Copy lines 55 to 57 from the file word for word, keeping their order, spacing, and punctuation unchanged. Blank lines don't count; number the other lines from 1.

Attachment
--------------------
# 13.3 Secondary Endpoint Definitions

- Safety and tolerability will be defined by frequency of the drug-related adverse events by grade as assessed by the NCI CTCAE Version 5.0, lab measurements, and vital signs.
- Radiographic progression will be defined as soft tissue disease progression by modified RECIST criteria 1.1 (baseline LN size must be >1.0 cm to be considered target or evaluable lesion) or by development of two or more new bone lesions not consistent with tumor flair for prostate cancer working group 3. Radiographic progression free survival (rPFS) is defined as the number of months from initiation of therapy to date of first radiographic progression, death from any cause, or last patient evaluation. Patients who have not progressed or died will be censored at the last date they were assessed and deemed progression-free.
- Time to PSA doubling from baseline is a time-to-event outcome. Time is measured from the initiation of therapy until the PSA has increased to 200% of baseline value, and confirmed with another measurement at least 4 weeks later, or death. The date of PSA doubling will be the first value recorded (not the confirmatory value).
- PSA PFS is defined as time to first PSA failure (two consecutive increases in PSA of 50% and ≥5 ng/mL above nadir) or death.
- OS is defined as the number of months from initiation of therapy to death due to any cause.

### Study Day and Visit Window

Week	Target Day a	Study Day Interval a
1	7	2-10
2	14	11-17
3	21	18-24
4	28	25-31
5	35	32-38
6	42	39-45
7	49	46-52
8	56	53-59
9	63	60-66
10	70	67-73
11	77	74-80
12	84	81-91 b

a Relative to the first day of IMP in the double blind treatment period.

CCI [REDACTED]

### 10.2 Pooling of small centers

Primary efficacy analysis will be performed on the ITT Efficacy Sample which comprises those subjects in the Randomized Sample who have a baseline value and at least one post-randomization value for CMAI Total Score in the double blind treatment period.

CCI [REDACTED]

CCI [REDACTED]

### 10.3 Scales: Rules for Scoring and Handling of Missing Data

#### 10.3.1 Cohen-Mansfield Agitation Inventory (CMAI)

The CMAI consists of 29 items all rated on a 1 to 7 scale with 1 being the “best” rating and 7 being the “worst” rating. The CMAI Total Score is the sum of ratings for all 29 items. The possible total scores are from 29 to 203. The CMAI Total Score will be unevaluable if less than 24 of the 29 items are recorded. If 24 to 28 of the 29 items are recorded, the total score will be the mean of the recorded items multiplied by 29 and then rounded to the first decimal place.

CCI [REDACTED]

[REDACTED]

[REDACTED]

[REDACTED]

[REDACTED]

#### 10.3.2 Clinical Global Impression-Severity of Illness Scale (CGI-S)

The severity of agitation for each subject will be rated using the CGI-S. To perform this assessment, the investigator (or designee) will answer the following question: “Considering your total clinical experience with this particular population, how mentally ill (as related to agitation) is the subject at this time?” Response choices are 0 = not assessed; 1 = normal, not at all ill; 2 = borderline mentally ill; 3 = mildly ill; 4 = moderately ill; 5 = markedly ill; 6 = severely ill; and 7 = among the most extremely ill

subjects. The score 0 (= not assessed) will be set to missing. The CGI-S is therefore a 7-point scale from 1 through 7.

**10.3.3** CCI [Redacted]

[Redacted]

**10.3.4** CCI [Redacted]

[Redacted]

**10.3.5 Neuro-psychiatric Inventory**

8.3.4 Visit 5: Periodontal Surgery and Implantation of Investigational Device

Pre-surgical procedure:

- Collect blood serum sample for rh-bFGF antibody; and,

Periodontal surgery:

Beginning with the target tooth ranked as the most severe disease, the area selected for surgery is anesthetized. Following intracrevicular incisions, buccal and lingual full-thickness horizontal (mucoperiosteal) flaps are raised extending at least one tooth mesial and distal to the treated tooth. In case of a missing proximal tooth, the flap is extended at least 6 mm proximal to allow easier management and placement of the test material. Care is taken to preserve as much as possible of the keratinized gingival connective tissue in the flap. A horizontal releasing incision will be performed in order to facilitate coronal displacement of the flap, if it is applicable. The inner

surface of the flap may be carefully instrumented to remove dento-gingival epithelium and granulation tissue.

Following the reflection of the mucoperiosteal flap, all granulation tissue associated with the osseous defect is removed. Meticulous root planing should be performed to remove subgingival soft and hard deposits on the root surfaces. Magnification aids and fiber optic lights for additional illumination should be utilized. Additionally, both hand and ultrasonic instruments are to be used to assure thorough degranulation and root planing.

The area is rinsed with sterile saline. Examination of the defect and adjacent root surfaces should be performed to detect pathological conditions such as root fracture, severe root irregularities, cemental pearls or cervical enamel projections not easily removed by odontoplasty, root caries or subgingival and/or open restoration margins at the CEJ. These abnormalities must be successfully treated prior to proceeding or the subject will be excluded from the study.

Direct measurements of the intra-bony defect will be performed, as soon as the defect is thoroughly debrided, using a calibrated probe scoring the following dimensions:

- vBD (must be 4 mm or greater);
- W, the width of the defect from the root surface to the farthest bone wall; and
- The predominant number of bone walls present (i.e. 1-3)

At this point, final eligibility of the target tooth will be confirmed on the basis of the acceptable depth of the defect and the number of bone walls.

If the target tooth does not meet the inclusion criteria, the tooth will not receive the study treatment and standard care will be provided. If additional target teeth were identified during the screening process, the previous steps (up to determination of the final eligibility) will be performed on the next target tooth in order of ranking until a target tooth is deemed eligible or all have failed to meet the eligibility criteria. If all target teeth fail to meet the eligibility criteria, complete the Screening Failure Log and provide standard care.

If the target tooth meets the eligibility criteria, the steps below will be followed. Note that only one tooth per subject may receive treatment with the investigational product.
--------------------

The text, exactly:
At this point, final eligibility of the target tooth will be confirmed on the basis of the acceptable depth of the defect and the number of bone walls.

If the target tooth does not meet the inclusion criteria, the tooth will not receive the study treatment and standard care will be provided. If additional target teeth were identified during the screening process, the previous steps (up to determination of the final eligibility) will be performed on the next target tooth in order of ranking until a target tooth is deemed eligible or all have failed to meet the eligibility criteria. If all target teeth fail to meet the eligibility criteria, complete the Screening Failure Log and provide standard care.

If the target tooth meets the eligibility criteria, the steps below will be followed. Note that only one tooth per subject may receive treatment with the investigational product.